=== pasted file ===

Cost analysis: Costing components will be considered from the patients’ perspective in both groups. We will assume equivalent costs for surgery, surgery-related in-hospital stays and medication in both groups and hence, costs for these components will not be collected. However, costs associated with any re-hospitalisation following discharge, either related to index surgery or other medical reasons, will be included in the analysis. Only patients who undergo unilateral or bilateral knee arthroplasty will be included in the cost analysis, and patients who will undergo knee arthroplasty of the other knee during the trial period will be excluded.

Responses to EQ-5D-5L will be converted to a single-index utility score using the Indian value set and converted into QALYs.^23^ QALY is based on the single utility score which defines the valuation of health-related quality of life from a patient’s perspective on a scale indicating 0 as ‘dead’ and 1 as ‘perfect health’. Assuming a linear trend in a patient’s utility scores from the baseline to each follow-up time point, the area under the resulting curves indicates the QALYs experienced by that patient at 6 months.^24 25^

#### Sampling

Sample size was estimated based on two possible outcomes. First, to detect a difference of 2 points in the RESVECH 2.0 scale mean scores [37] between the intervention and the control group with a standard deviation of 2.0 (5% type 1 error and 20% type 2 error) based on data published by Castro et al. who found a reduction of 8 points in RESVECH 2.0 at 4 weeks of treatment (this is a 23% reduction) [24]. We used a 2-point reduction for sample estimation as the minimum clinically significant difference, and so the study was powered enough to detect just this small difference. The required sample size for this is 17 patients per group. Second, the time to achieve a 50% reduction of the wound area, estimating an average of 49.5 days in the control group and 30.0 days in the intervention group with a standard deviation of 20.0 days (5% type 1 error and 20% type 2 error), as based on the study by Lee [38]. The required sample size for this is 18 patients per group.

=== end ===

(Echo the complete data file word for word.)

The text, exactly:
Cost analysis: Costing components will be considered from the patients’ perspective in both groups. We will assume equivalent costs for surgery, surgery-related in-hospital stays and medication in both groups and hence, costs for these components will not be collected. However, costs associated with any re-hospitalisation following discharge, either related to index surgery or other medical reasons, will be included in the analysis. Only patients who undergo unilateral or bilateral knee arthroplasty will be included in the cost analysis, and patients who will undergo knee arthroplasty of the other knee during the trial period will be excluded.

Responses to EQ-5D-5L will be converted to a single-index utility score using the Indian value set and converted into QALYs.^23^ QALY is based on the single utility score which defines the valuation of health-related quality of life from a patient’s perspective on a scale indicating 0 as ‘dead’ and 1 as ‘perfect health’. Assuming a linear trend in a patient’s utility scores from the baseline to each follow-up time point, the area under the resulting curves indicates the QALYs experienced by that patient at 6 months.^24 25^

#### Sampling

Sample size was estimated based on two possible outcomes. First, to detect a difference of 2 points in the RESVECH 2.0 scale mean scores [37] between the intervention and the control group with a standard deviation of 2.0 (5% type 1 error and 20% type 2 error) based on data published by Castro et al. who found a reduction of 8 points in RESVECH 2.0 at 4 weeks of treatment (this is a 23% reduction) [24]. We used a 2-point reduction for sample estimation as the minimum clinically significant difference, and so the study was powered enough to detect just this small difference. The required sample size for this is 17 patients per group. Second, the time to achieve a 50% reduction of the wound area, estimating an average of 49.5 days in the control group and 30.0 days in the intervention group with a standard deviation of 20.0 days (5% type 1 error and 20% type 2 error), as based on the study by Lee [38]. The required sample size for this is 18 patients per group.